Joshua later admitted that he had issues punching down with smaller opponents like Povetkin, Takam and Whyte – contests where he hasn’t shone but prevailed due to his excellent finishing ability. Facing someone of equal stature, like Wilder, he said suits him more.
Afterwards, a relaxed Joshua held court and told the assembled media where his immense attraction lies.
“The appeal is who is going to be the man to beat me? That’s what people are interested in,” mused Joshua. “It’s a tough old game. Who is going to expose me completely? All of us have weaknesses, but it’s who is going to be the man to take your ‘0’? With [Floyd] Mayweather everyone was tuning in to see who would be the man to beat him.
“You get to the stage where it seems like it’s a pantomime, that you go in there, you beat someone, it’s scripted. Boxing sometimes looks easy, but it’s far from it. Sometimes you have to go in there and really earn your money. People want to see you work. That’s what the attraction is. Who is the man to really push him, who is going to make him work tonight? Povetkin was the person to do it, he did that for seven rounds, but I came out on top.”
The Enzo Calzaghe tribute and traditional 10-bell salute took place early in the evening with the stadium only partially full. Some queried the timing, but BM understands that it was felt that a later tribute might not have seen the silence so immaculately observed with boisterous fans filtering into the stadium from nearby bars. An early tribute afforded Enzo the respect he so richly deserved without interruption.
Your average Anthony Joshua supporter and seasoned fight aficionado hail from different demographics. Wembley Stadium was sparsely populated during Price vs Kuzmin and Okolie vs Askin, fights that had promised much but delivered little, with most fans preferring to drink in the bars and arrive late to soak up the Joshua ringwalk (an event in itself) and ensuing heavyweight spectacle. When boxing’s pound-for-pound best Vasyl Lomachenko flashed up on the big screens, there were blank looks and tumbleweeds. Joshua’s reach goes beyond boxing into that of global celebrity. But for many of his fans the undercard and the raw appeal of boxing is just a backdrop to a boozy night out.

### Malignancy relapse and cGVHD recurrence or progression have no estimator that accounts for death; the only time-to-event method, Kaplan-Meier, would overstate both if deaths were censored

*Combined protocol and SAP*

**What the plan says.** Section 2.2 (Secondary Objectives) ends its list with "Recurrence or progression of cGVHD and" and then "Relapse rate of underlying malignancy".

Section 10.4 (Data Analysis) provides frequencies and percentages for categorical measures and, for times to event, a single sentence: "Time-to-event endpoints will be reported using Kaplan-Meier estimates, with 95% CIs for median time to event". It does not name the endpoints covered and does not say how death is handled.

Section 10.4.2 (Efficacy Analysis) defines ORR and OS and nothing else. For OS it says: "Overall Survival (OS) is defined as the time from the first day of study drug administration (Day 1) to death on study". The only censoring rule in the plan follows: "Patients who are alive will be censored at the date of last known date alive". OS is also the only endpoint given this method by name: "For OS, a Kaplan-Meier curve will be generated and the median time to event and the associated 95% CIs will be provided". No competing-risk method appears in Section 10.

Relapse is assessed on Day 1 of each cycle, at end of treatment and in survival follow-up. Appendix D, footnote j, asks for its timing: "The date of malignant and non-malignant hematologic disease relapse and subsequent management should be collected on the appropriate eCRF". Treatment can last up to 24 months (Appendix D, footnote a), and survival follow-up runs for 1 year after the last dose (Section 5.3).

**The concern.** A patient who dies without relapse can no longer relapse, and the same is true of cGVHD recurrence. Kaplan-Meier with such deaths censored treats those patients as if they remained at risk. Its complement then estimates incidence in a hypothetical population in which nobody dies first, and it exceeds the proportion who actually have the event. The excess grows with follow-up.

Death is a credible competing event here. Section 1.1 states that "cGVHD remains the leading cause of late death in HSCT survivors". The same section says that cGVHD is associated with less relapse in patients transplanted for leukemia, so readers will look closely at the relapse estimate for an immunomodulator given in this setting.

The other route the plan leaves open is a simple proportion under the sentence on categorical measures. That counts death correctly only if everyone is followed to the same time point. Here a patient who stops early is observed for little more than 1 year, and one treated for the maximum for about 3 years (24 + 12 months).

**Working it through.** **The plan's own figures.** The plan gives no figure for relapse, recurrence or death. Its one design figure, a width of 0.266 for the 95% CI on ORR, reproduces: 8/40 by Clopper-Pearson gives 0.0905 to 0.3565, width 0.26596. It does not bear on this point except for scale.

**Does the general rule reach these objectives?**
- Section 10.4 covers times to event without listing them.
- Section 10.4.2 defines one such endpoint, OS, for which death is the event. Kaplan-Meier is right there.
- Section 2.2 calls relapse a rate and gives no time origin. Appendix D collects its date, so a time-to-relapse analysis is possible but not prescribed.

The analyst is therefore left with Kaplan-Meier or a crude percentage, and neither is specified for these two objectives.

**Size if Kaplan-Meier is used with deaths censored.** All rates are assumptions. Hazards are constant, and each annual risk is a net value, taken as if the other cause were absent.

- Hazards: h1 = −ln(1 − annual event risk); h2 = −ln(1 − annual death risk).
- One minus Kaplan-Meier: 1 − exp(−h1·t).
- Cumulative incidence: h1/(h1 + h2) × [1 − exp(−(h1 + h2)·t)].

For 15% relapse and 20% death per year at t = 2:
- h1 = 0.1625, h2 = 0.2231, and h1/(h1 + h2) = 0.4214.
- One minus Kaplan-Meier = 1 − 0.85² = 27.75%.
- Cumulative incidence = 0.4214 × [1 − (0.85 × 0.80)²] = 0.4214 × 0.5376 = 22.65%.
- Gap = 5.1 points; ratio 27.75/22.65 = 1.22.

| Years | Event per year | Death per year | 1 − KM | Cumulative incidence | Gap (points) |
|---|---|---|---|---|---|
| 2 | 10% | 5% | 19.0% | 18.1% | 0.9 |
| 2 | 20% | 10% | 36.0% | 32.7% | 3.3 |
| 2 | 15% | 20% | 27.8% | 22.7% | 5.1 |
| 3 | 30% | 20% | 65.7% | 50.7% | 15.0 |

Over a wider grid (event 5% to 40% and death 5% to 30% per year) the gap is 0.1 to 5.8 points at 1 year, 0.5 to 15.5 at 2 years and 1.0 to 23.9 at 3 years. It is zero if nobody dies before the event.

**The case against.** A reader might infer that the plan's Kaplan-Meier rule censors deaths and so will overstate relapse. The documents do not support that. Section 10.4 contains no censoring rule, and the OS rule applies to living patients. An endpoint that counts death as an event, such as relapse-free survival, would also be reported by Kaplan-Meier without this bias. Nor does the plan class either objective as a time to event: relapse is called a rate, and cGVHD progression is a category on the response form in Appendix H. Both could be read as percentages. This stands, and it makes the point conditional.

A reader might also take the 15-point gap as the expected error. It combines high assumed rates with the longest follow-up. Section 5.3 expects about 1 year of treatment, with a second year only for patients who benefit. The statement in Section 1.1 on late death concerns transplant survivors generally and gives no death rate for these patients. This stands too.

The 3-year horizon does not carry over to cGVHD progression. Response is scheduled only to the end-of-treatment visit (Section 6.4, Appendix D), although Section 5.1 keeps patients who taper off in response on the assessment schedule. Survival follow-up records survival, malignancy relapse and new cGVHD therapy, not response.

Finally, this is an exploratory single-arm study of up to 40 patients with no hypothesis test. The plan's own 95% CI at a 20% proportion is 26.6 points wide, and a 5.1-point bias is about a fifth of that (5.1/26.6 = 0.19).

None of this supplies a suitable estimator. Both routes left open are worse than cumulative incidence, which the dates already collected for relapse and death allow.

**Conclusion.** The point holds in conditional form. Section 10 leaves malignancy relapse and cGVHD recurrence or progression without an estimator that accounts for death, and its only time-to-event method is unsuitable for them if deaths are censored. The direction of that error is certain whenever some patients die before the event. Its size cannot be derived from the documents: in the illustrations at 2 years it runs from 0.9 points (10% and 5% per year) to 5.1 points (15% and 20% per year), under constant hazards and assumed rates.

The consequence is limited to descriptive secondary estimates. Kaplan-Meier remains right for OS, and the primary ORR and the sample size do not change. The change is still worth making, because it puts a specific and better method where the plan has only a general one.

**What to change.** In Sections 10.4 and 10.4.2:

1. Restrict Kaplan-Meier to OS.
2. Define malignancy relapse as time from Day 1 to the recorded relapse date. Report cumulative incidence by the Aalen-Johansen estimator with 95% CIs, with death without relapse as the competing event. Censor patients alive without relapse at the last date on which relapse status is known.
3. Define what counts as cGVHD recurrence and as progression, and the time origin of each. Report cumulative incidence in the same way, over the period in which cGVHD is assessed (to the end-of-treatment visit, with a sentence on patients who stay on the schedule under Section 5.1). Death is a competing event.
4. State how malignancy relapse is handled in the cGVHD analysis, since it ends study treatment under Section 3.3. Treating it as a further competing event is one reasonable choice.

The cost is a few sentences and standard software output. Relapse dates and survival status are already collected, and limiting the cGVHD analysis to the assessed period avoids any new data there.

In one of the most crapulent fights in recent boxing history, Lawrence Okolie earned the British cruiserweight title but saw his stock tumble after a stinking, foul-filled 12-rounder against Matty Askin. With his octopus arms evoking memories of Henry Akinwande at his spoiling peak, Okolie was the principal culprit, clinging on to Askin like a long lost lover and reeling off infringement after infringement that cost him three point deductions.
After a short but sweet amateur career, the East Londoner’s best bet is to remain at British level for another year or so and learn his trade a bit more. He’s not ready for the beasts lurking above.
Three years after being knocked down, chewed up and spat out by late sub Yvan Mendy, London 2012 Olympic gold medallist Luke Campbell redeemed himself in their rematch to outbox the ceaseless Frenchman with his silkier skills and near faultless footwork. Mendy never stopped coming all night, but he pressured with his feet rather than his fists and was never active enough to rack up rounds or pin Campbell down.
The verdict was rarely in doubt even though Mendy finished the stronger and had his fist raised in expectation as the decision was announced. Campbell’s reward? A shot at WBC 135lbs champion Mikey Garcia, though one suspects the Mexican-American may relinquish or opt for a mega fight with Errol Spence Jr, Vasyl Lomachenko or even Terence Crawford. Garcia has bigger fish to fry.